From William Lambert
City of Washington, Decemr. 5th. 1809.
As the inclosed letter to bishop Madison, contains the principles of an useful method, not generally practised, to promote the geography of the United States, permit me to request that you will be pleased to read it with some attention, before you transmit it to him under your frank.
I take this opportunity of acknowledging with gratitude and respect, the favors I have already received from you; and be assured, Sir, that altho’ I may not often repeat the expression of a due sense of them to you, they have made an impression not easily to be obliterated. I have the honor to be, with great consideration, Sir, Your most obedt. servt:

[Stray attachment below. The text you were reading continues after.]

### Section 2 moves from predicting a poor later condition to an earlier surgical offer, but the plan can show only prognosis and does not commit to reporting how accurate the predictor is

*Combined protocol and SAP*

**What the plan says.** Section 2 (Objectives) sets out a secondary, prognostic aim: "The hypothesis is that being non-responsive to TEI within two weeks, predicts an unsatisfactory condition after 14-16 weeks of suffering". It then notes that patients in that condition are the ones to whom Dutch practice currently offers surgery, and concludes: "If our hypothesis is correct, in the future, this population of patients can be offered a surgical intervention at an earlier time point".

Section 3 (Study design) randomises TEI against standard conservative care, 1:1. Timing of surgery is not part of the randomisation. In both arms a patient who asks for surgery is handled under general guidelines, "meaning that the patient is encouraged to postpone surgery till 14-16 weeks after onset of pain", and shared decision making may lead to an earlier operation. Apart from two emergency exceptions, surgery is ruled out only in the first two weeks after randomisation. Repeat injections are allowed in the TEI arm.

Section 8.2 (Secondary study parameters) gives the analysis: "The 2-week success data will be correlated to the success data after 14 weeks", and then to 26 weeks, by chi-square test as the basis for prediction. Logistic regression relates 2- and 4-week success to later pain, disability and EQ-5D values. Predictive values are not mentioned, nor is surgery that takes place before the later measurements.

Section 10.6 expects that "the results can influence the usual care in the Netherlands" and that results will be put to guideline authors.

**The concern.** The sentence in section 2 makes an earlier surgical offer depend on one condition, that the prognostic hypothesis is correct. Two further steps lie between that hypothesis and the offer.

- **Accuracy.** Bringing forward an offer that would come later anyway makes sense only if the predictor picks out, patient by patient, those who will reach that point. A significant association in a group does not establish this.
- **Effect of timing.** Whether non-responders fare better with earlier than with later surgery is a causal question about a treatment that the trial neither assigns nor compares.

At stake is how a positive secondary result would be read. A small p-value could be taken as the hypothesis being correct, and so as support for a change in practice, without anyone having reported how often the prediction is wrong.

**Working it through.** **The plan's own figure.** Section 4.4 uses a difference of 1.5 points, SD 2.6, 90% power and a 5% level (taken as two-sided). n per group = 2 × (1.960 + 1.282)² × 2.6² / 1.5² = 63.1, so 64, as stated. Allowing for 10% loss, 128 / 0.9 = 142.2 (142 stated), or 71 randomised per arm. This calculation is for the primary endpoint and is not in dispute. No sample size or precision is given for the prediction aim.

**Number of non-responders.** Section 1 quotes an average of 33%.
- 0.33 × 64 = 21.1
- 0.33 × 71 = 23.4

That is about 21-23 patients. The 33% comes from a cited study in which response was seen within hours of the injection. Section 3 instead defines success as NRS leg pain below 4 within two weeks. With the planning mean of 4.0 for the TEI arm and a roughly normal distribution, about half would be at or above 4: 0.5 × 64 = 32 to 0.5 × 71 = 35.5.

1. Lambert, who had been a State Department clerk in the 1790s and was to serve in the same capacity in the War Department, had recently sent Congress a memorial aimed at establishing “a first meridian for the United States of America at the permanent seat of their Government, by which a further dependence on Great Britain … may be entirely removed.” He was to pursue this goal for several years in conjunction with a campaign to build a national observatory in Washington. Congress took little effective action on either project until 1821, when a joint resolution of 3 Mar. directed the president to take measures for ascertaining the longitude of the Capitol. Lambert then established an observatory in his own home and delivered, on 8 Nov. 1821, a lengthy report that established new values for the latitude and longitude of the Capitol (ASP description begins American State Papers: Documents, Legislative and Executive, of the Congress of the United States ... (38 vols.; Washington, 1832-61). description ends , Miscellaneous, 2:53–71, 753–96; Annals of Congress description begins Debates and Proceedings in the Congress of the United States ... (42 vols.; Washington, 1834-56). description ends , 11th Cong., 2d sess., 1660–62; Lambert to JM, 19 Feb. 1810; see also Charles O. Paullin, “Early Movements for a National Observatory, 1802–1842,” Records of the Columbia Historical Society, 25 : 37, 40–43).